Brodsky, RA.. “Paroxysmal nocturnal hemoglobinuira”. Blood. vol. 124. 2014. pp. 2804-2811. (Review focusing on pathophysiology, diagnosis, and management of PNH.)

Brodsky, RA, Mukhina, GL, Li, S. “Improved detection and characterization of paroxysmal nocturnal hemoglobinuria using fluorescent aerolysin”. Am J Clin Pathol. vol. 114. 2000. pp. 459-466. (First description of FLAER [fluorescent aerolysin assay] for the flow cytometric diagnosis of PNH.)

Brodsky, RA, Young, NS, Antonioli, E. “Multicenter phase 3 study of the complement inhibitor eculizumab for the treatment of patients with paroxysmal nocturnal hemoglobinuria”. Blood. vol. 111. 2008. pp. 1840-1847. (Multicenter open labelled phase III trial of eculizumab.)

Schrezenmeier, H, Muus, P, Socie, G. “Baseline characteristics and disease burden in patients in the international paroxysmal nocturnal hemoglobinuria registry”. Haematoligica. vol. 99. 2014. pp. 922-929. (First paper from the International PNH Registry. This is a worldwide, observational, non-interventional study collecting safety, effectiveness, and quality-of-life data from patients with a PNH clone.)

Hillmen, P, Young, NS, Schubert, J. “The complement inhibitor eculizumab in paroxysmal nocturnal hemoglobinuria”. N Engl J Med. vol. 355. 2006. pp. 1233-1243. (Multinational double-blinded, randomized trial of eculizumab, versus placebo. The paper demonstrates that eculizumab decreases intravascular hemolysis, decreases the need for transfusions and improves quality of life in patients with classical PNH.)

Miyata, T, Yamada, N, Iida, Y. “Abnormalities of PIG-A transcripts in granulocytes from patients with paroxysmal nocturnal hemoglobinuria”. N Engl J Med. vol. 330. 1994. pp. 249-255. (First demonstration that PIG-A mutations are responsible for the GPI-AP defect in all PNH patients.)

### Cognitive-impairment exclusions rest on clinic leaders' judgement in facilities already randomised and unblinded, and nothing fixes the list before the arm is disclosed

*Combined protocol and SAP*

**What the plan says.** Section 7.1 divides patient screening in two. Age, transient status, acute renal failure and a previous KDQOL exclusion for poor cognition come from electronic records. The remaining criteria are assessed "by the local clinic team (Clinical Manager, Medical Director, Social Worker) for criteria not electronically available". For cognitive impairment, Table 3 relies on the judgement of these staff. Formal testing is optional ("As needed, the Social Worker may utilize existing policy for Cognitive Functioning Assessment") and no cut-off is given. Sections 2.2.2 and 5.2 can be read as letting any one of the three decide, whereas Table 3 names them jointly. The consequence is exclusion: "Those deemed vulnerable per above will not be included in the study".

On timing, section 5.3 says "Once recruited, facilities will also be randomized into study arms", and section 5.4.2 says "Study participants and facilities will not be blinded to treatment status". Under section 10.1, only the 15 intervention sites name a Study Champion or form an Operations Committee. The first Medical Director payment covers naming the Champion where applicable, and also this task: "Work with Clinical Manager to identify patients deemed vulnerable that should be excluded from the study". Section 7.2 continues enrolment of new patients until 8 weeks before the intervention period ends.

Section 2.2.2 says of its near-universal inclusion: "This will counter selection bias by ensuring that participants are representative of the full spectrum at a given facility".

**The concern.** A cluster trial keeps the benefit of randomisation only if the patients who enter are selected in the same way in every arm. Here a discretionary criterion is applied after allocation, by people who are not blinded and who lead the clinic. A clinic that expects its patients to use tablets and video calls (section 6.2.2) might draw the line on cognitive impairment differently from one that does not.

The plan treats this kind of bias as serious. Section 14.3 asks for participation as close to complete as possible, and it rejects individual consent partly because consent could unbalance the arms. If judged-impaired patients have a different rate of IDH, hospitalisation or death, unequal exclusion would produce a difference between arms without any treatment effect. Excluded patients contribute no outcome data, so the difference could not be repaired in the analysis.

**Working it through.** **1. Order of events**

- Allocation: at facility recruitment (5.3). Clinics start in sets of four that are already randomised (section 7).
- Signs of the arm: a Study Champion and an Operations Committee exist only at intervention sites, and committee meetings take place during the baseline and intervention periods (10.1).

Brodsky, RA.. “Complement in hemolytic anemia”. Blood. vol. 126. 2015. pp. 2459-2465. (Concise review of the role of complement in hemolytic anemias.)

Rother, RP, Bell, L, Hillmen, P, Gladwin, MT.. “The clinical sequelae of intravascular hemolysis and extracellular plasma hemoglobin: a novel mechanism of human disease”. JAMA. vol. 293. 2005. pp. 1653-1662. (Outstanding review of the consequences of intravascular hemolysis. Details how free hemoglobin scavenges nitric oxide, leading to smooth muscle dystonias.)

Rother, RP, Rollins, SA, Mojcik, CF, Brodsky, RA, Bell, L.. “Discovery and development of the complement inhibitor eculizumab for the treatment of paroxysmal nocturnal hemoglobinuria”. Nat Biotechnol. vol. 25. 2007. pp. 1256-1264. (Detailed review of the rationale and discovery for the development of the terminal complement inhibitor, eculizumab.)

Kelly, RJ, Hochsmann, b, Szer, J, Kulasekararaj, A, de Guibert, S, Roth, A. “Eculizumab in pregnant patients with paroxysmal nocturnal hemoglobinuria”. N Engl J Med.. vol. 373. 2015. pp. 1032-1039. (Registry paper documenting good outcomes for use of eculizumab in pregnant women.)